But there was no room to grow -- only a cramped kitchen, a pair of tables, and few counter seats. They considered other spaces in Brickell, Zito says, but found only ones twice as expensive and without the kitchen equipment that could run into the hundred-thousand-dollar range. So owners Alex and Jorge Cuevas found a closed Cuban bakery on 79th Street that already had a kitchen and a small following. Their business has grown steadily since the vegan restaurant joined the neighborhood.
"For Sunday brunch, we get a lot of young couples," Zito says. "I looked around one day and saw ten kids in the room. So we've created a kids' menu."
Choices joined not only Boteco on the street but Schnitzelhaus, a German restaurant that has for years offered gut-busting classics like Bavarian sausage ($16), also called weisswurst, made from veal and the same fatty cut of pork as bacon, with sauerkraut, stewed red cabbage, and roasted potatoes. Another longtime 79th Street institution is Marky's -- Miami's go-to spot for home chefs who want to employ European foods like caviar and whole lobes of foie gras.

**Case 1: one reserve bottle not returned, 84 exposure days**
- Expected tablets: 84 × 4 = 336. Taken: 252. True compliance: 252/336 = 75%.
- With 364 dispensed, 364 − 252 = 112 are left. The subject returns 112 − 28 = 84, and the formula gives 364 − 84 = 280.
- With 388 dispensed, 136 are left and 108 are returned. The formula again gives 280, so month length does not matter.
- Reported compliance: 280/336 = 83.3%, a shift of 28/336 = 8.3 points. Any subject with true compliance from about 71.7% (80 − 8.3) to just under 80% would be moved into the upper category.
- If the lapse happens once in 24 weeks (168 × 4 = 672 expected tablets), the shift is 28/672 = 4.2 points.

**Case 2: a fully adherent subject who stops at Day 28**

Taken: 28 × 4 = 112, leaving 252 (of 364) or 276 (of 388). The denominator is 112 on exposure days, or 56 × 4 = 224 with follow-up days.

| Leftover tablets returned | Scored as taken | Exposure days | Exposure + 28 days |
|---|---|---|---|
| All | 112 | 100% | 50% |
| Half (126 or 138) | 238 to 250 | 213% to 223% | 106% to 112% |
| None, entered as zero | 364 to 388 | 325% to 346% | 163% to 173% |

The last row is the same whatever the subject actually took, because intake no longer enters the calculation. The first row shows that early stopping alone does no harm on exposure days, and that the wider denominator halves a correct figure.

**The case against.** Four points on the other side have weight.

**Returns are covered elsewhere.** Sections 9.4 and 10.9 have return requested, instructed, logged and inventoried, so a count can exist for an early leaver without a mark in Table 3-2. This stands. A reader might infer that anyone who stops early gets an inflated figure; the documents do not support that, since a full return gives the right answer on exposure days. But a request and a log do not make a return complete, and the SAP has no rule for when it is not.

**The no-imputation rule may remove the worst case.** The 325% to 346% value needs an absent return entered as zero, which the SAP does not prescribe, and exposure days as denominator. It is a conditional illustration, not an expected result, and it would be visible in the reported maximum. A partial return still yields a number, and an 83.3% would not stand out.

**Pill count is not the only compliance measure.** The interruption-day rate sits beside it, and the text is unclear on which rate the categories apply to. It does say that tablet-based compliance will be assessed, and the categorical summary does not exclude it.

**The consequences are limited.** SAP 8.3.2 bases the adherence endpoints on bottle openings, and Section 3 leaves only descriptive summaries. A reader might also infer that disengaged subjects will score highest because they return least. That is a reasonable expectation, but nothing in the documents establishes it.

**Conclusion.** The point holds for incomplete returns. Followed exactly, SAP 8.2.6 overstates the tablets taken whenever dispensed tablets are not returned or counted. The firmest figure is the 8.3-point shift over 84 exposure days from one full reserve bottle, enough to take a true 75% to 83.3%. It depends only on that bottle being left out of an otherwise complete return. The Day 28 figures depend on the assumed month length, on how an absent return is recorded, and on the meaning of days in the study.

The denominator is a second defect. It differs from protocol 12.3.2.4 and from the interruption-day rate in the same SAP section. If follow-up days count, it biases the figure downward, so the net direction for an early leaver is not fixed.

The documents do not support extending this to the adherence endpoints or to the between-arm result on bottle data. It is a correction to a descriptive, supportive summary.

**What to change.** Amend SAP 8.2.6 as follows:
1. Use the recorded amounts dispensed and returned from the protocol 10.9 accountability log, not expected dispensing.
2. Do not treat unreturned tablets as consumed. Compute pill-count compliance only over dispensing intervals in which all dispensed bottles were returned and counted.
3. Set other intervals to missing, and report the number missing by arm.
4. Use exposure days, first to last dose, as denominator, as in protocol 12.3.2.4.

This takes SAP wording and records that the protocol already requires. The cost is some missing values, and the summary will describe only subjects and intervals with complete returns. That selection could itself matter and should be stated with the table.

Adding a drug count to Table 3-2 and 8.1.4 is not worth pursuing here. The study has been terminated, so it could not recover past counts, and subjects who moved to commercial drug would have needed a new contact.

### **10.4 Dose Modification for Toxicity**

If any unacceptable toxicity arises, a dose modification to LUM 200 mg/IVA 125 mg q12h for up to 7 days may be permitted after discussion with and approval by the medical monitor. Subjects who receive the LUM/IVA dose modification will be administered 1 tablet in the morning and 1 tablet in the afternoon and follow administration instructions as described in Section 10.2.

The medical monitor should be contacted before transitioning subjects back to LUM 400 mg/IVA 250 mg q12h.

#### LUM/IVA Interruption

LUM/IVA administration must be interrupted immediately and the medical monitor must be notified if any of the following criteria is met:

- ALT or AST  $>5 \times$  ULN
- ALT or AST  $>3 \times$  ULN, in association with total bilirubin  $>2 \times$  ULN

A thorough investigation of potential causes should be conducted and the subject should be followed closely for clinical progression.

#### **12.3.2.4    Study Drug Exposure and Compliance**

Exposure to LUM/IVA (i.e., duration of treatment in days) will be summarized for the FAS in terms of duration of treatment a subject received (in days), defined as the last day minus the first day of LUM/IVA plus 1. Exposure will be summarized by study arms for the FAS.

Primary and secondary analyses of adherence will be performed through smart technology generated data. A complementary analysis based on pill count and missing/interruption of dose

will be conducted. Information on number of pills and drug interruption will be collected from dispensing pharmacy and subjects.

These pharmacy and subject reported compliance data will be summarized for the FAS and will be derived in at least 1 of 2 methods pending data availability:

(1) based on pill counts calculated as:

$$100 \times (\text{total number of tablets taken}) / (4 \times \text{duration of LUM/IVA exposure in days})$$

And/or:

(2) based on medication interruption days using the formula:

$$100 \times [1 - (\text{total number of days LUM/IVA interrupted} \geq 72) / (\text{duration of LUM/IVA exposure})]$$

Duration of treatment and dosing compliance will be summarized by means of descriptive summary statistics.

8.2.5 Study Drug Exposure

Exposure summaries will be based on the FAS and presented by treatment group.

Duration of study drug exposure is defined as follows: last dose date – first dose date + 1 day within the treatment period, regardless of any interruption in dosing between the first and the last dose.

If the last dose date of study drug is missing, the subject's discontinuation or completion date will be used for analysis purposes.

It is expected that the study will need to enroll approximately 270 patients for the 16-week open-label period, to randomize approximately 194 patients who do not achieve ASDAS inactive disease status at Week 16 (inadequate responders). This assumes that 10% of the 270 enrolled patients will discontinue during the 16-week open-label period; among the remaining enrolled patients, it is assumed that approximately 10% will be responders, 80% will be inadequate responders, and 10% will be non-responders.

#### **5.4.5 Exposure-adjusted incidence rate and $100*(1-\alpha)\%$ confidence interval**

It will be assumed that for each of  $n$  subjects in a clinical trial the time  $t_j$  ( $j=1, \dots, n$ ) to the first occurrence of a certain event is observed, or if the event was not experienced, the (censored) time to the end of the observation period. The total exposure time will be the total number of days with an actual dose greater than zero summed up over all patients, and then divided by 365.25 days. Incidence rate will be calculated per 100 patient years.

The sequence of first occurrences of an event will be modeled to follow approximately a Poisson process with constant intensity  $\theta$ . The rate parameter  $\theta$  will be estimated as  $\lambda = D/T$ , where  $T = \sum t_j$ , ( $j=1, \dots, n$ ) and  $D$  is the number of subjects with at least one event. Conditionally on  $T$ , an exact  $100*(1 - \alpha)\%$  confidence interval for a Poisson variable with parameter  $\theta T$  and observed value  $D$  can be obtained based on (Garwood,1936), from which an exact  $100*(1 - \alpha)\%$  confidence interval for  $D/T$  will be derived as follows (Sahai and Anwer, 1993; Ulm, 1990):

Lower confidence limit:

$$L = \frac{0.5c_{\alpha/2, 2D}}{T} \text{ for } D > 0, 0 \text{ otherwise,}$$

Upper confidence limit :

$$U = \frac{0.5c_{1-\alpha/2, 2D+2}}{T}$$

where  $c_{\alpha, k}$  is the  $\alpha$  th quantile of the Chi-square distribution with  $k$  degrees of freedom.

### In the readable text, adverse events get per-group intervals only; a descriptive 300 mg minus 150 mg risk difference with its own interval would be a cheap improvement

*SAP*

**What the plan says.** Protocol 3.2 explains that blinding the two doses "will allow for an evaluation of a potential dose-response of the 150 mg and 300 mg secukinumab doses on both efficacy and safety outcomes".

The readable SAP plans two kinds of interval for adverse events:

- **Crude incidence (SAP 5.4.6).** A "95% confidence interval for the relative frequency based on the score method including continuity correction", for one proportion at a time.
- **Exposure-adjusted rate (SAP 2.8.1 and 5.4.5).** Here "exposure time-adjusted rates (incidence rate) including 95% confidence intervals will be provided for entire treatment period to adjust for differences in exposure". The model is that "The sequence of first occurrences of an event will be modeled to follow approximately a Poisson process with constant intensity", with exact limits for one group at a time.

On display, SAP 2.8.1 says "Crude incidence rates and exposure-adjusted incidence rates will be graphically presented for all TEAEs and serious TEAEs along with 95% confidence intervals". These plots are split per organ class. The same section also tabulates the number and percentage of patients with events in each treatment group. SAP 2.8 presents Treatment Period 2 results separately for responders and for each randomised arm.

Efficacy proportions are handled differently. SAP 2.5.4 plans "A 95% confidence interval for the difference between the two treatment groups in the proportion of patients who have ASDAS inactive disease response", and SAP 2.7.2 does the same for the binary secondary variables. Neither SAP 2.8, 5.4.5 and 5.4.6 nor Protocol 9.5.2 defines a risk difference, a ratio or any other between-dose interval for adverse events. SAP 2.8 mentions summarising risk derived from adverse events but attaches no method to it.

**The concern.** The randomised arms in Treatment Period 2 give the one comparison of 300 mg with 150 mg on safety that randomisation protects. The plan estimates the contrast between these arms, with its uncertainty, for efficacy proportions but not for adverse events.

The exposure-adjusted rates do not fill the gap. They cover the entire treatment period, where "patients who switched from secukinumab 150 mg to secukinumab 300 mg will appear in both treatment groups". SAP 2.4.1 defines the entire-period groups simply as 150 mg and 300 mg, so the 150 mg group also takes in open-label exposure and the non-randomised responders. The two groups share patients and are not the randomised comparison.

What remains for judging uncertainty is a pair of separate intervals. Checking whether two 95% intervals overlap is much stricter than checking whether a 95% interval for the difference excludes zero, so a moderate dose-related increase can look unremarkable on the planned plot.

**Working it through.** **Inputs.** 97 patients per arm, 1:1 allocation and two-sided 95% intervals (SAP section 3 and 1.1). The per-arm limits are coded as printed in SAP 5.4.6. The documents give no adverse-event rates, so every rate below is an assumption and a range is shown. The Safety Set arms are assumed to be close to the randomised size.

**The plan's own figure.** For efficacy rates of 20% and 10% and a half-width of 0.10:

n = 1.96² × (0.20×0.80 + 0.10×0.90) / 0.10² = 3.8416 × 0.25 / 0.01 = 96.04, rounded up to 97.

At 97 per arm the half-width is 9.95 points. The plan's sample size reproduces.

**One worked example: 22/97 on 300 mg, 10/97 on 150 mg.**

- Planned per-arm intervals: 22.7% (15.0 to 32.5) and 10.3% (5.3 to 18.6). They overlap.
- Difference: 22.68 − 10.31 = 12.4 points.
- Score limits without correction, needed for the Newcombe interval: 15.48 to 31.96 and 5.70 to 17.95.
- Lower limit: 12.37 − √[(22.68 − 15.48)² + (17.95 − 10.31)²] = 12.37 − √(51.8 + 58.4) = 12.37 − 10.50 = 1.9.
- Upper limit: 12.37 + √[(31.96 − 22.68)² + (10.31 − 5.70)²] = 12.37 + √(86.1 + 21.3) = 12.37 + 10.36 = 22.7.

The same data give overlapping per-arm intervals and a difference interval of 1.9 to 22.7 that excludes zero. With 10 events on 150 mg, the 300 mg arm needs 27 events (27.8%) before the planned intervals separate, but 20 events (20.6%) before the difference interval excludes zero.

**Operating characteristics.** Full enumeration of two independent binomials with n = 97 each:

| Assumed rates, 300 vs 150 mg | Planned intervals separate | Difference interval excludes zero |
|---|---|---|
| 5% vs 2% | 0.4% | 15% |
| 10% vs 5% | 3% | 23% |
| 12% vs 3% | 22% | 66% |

New restaurants in the area mostly turn out comforting, ethnic meals, as Schnitzelhaus and Boteco have done for years. BarMeli, which owner Liza Meli opened earlier this year after closing Ouzo's Greek Island Taverna nearby, serves balanced Mediterranean bites like a single, tender octopus tentacle ($14) and a pile of toothsome chickpeas doused in lemon juice and speckled with parsley. A thick, C-shaped link of juicy lamb merguez ($10) heavily spiced with cumin and chili is bold and smartly complemented with a zesty salad tossed in a sweet roasted-tomato sauce.
As one raucous, three-bottle-of-wine evening recently drew to a close at BarMeli, owner Liza Meli casually dropped a bottle of anise-flavored liquor and a half dozen shot glasses on the table. "Seventy-ninth Street is the new cool area," she says.